Born between 1995 and 2015, Gen Z, or Zoomers as they are known, grew up with digital devices that work like an extension of their arms, and entered the workplace when the COVID-19 pandemic struck. Driven by values, needs, and goals vastly different from their predecessors, these digital-native employees – who will constitute about a third of the global workforce by 2025, according to the World Economic Forum – pose unique challenges in hiring, performance, and retention to Human Resources (HR) teams.

So, what does Gen Z want from the workplace? As HR leaders in professional services organizations that rely on technology for collaboration and innovation, how can you cater to this generation’s expectations? What will it take to attract Gen Z and keep them productive, engaged, and happy?

A diverse, equitable, and inclusive workplace

To the digital-native generation in your workforce, policies and practices around diversity, equity, and inclusion (DE&I) are more than just “good to have”. These folks demand that the workplace include people from diverse backgrounds – race, ethnicity, religion, age, gender, socio-economic class, or even neurodivergence. That despite the differences, you treat the individuals fairly, give them equal access to opportunities, and ensure the best possible outcomes to grow within the organization. And that, you make every employee feel welcome, respected, valued, and comfortable to be their authentic selves.

As an HR leader, you need more than footnotes of non-discriminatory practices in job postings and rainbow-hued logos used during the pride month to draw in and retain Gen Z in your talent pool. There exist myriad tech tools that can come in handy when implementing strategic DE&I efforts in your organization. For instance, AI-powered tools designed for new-age hiring can help uncover or even prevent biases that creep in during resume screening and interview processes. Chatbots built specifically for DE&I initiatives can utilize your internal communication channel to encourage open discussions on topics surrounding DE&I, conduct surveys on behalf of HR teams, and solicit feedback to improve existing policies. Compensation management software, which digs deep into organizational workforce data, can help highlight compensation disparity as well as irregularities and biases in promotions.

The freedom to choose when, where, and how to work

Gen Z’s increased desire for flexible and relaxed work settings is understandable given this generation took up their first jobs when the COVID-19 pandemic struck. Accustomed to virtual meetings and free from micromanagement by bosses, these employees value jobs that allow them to choose not just their work arrangement (remote or hybrid) but also their work spots (from home, another remote location of their choice, rotational desks, or even a co-working space) and schedules (to accommodate other needs like caregiving, health and well-being, or creative pursuits). They also seek out roles and organizations that allow them to take complete charge of their responsibilities and let them deliver their best.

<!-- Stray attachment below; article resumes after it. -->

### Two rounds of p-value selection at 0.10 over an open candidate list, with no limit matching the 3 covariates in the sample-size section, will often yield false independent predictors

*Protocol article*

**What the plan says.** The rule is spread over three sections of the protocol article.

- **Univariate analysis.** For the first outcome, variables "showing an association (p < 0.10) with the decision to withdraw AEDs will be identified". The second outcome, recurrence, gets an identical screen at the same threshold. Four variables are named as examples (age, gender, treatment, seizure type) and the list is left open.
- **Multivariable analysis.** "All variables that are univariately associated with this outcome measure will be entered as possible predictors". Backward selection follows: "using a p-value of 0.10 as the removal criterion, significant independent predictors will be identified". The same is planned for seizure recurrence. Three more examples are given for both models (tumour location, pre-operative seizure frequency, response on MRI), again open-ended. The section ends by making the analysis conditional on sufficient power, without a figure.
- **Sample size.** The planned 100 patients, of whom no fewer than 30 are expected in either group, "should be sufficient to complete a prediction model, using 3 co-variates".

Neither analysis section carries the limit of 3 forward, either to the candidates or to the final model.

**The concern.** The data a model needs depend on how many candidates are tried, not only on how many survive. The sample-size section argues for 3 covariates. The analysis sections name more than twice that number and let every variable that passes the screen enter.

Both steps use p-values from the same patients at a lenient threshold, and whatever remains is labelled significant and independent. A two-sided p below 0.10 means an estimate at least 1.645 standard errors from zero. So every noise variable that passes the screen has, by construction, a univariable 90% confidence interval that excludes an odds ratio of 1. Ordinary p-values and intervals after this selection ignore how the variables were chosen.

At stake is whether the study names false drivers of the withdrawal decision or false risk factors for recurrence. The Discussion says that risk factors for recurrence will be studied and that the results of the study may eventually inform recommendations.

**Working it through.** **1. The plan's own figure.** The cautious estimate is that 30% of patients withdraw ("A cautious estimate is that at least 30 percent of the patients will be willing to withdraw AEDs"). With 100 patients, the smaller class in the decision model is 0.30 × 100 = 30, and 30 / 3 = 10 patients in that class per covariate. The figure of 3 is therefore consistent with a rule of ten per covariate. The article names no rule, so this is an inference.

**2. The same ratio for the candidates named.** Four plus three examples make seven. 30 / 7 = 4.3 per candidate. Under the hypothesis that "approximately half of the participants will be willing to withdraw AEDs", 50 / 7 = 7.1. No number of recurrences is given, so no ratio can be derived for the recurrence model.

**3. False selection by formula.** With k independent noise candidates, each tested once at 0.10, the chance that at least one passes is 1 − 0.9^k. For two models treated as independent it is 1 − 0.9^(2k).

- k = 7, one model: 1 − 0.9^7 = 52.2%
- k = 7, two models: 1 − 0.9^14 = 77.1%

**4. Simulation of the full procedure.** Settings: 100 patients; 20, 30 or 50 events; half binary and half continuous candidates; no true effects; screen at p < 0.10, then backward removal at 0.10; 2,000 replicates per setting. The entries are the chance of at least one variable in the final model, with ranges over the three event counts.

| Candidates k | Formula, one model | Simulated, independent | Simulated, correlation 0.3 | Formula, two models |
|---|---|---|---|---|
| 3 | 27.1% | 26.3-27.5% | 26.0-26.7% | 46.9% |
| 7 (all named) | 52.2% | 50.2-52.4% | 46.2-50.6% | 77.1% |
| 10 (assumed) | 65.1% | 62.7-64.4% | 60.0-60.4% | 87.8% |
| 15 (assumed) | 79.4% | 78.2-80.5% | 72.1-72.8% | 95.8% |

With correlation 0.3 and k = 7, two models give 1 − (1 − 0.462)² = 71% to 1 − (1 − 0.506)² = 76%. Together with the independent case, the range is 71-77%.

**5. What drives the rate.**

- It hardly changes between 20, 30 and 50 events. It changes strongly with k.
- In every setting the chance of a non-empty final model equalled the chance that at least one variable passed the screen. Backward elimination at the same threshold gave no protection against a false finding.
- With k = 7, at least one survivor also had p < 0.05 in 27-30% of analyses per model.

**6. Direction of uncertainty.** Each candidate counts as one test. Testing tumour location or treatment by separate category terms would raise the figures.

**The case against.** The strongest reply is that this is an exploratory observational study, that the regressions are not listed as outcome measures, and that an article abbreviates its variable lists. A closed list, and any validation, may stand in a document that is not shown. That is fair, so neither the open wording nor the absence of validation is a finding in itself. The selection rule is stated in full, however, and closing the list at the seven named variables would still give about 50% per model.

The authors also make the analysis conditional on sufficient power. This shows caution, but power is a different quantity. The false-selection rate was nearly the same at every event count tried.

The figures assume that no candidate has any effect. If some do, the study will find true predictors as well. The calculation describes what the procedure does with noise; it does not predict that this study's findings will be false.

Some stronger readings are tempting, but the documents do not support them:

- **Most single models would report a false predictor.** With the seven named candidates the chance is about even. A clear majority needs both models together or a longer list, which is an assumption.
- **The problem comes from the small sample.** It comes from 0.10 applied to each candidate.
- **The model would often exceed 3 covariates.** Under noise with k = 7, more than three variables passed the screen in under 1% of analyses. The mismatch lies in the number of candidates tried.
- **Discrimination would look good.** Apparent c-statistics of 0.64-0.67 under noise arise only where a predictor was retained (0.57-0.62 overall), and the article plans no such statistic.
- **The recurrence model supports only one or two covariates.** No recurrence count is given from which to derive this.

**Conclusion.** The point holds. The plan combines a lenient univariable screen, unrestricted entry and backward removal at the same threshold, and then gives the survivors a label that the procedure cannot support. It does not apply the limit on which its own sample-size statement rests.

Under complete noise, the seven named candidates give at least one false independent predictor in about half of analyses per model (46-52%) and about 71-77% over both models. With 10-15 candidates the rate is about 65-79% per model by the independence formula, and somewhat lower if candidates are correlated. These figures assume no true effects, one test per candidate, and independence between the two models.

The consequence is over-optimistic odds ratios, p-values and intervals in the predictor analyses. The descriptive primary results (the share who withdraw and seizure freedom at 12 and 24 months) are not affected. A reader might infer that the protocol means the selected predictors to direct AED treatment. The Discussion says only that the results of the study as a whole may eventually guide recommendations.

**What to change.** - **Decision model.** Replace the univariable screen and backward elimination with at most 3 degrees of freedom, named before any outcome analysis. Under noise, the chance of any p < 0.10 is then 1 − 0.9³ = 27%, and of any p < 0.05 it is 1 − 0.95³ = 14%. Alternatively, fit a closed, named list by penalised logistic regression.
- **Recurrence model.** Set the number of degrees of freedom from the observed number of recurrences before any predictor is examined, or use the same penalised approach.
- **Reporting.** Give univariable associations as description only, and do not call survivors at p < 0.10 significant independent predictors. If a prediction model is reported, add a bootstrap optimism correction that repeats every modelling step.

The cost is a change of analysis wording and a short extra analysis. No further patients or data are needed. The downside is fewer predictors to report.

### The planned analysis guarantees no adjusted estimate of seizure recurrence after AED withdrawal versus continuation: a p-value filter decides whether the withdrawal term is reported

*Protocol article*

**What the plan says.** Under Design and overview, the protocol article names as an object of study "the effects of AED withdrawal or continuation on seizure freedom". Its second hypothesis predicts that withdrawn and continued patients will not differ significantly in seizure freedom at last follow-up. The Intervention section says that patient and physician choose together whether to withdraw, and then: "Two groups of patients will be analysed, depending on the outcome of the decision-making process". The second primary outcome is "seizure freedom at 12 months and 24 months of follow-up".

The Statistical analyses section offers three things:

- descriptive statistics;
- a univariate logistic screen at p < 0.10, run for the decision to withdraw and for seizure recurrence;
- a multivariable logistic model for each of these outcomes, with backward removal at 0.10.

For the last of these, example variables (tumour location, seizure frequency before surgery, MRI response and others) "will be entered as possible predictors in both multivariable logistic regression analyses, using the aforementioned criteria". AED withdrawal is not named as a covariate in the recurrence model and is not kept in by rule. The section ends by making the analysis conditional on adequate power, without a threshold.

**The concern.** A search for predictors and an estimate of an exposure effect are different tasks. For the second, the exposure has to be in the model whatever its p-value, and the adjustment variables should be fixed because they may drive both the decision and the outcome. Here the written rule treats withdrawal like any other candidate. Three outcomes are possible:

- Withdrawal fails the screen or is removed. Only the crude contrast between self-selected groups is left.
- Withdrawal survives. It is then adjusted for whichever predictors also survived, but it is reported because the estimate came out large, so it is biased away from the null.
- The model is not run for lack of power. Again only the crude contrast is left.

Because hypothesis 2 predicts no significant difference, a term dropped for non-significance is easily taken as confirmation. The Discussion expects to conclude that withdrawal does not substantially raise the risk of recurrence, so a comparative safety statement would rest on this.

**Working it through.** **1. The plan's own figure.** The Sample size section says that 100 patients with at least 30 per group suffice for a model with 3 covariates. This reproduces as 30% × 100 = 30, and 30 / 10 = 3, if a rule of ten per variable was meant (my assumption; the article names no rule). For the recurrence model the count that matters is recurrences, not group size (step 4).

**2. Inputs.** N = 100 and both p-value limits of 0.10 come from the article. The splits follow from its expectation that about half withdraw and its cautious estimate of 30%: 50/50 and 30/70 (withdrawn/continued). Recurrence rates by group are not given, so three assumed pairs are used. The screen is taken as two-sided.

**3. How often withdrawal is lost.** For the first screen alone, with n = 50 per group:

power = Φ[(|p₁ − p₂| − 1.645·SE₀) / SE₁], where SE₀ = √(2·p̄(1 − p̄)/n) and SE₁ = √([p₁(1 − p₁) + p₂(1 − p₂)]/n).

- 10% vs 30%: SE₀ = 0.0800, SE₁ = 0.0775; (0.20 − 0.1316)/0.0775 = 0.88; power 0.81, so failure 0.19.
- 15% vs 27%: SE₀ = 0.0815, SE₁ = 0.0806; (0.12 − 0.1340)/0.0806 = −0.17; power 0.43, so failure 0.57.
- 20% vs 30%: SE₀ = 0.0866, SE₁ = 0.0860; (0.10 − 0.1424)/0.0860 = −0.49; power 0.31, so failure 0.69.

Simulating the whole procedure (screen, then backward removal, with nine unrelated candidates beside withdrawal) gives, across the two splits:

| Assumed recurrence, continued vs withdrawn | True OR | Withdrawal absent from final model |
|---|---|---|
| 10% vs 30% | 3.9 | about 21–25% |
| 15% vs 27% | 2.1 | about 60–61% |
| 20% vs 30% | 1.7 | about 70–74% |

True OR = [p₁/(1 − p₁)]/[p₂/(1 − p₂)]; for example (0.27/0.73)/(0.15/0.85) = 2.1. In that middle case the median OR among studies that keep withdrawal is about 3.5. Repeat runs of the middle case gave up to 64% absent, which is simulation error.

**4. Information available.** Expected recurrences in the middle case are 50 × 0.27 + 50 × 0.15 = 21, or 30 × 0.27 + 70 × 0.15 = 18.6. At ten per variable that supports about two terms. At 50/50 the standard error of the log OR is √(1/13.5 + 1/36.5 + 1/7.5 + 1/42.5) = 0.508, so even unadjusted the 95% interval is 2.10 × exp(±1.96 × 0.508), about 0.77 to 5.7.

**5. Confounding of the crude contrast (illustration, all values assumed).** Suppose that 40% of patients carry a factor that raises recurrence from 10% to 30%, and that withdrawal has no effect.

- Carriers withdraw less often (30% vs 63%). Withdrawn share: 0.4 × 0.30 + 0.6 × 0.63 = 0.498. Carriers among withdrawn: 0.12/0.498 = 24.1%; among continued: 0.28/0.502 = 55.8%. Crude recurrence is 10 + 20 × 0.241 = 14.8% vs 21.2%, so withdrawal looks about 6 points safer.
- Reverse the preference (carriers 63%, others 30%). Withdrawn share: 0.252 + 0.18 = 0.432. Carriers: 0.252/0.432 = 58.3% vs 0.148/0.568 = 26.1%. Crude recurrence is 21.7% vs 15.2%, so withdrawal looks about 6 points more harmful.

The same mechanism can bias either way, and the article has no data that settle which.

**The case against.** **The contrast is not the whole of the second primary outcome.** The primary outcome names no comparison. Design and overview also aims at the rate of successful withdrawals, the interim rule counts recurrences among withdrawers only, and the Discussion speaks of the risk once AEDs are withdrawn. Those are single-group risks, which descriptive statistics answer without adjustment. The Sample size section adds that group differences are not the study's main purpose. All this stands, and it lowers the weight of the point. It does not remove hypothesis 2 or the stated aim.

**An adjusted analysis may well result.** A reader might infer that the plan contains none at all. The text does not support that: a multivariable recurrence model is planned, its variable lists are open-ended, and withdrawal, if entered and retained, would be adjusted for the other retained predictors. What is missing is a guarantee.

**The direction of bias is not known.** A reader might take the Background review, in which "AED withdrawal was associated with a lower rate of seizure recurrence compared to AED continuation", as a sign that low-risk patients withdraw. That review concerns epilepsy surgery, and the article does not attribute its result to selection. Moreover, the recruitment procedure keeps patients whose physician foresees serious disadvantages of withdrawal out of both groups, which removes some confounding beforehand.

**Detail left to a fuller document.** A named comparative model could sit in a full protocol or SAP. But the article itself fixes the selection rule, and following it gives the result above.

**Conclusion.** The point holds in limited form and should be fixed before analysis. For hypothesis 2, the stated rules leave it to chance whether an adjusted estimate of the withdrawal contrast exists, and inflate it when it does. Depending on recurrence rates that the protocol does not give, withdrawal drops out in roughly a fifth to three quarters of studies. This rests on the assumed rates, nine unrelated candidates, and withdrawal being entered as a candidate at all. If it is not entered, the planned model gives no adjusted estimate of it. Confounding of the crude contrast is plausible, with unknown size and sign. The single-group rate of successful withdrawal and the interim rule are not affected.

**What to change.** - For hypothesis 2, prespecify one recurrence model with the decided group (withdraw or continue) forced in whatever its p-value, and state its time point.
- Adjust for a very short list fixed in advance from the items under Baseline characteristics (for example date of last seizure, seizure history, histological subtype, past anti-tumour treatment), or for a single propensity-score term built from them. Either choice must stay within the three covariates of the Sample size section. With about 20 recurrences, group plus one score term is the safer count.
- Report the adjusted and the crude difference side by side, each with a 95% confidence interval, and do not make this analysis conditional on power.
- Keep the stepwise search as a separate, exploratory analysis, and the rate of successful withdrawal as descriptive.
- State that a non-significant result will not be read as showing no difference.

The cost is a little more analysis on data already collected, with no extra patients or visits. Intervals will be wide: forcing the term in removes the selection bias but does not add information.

The flexibility, autonomy, and independence that Gen Z demands from their jobs can be offered using online tools and software, as evident from the way organizations functioned during the pandemic. Primary among these are cloud-based solutions that allow stakeholders to communicate, collaborate, and work more efficiently irrespective of their work locations. For example, a SaaS-based project management software can offer employees an autonomous platform with access to real-time up-to-date information, helping projects move forward faster. Smart office solutions that use connected technology and analytics can enable your organization to run more productive meetings using visual collaboration software, smart meeting rooms, and other features like hot-desking and co-working spaces. Integrated workplace management software can help team members located remotely communicate quickly with IT teams and raise service requests when the need arises. The software can also help IT departments monitor their assets at all times.

A healthy body and a healthy mind too

Gen Z finds an imperative need to belong to an organization that values mental health and well-being as much as it does physical health. Alongside perks for and access to mental health services, a work culture that allows for mental health issues to be discussed freely, openly, and without stigma is what ticks the right boxes for them.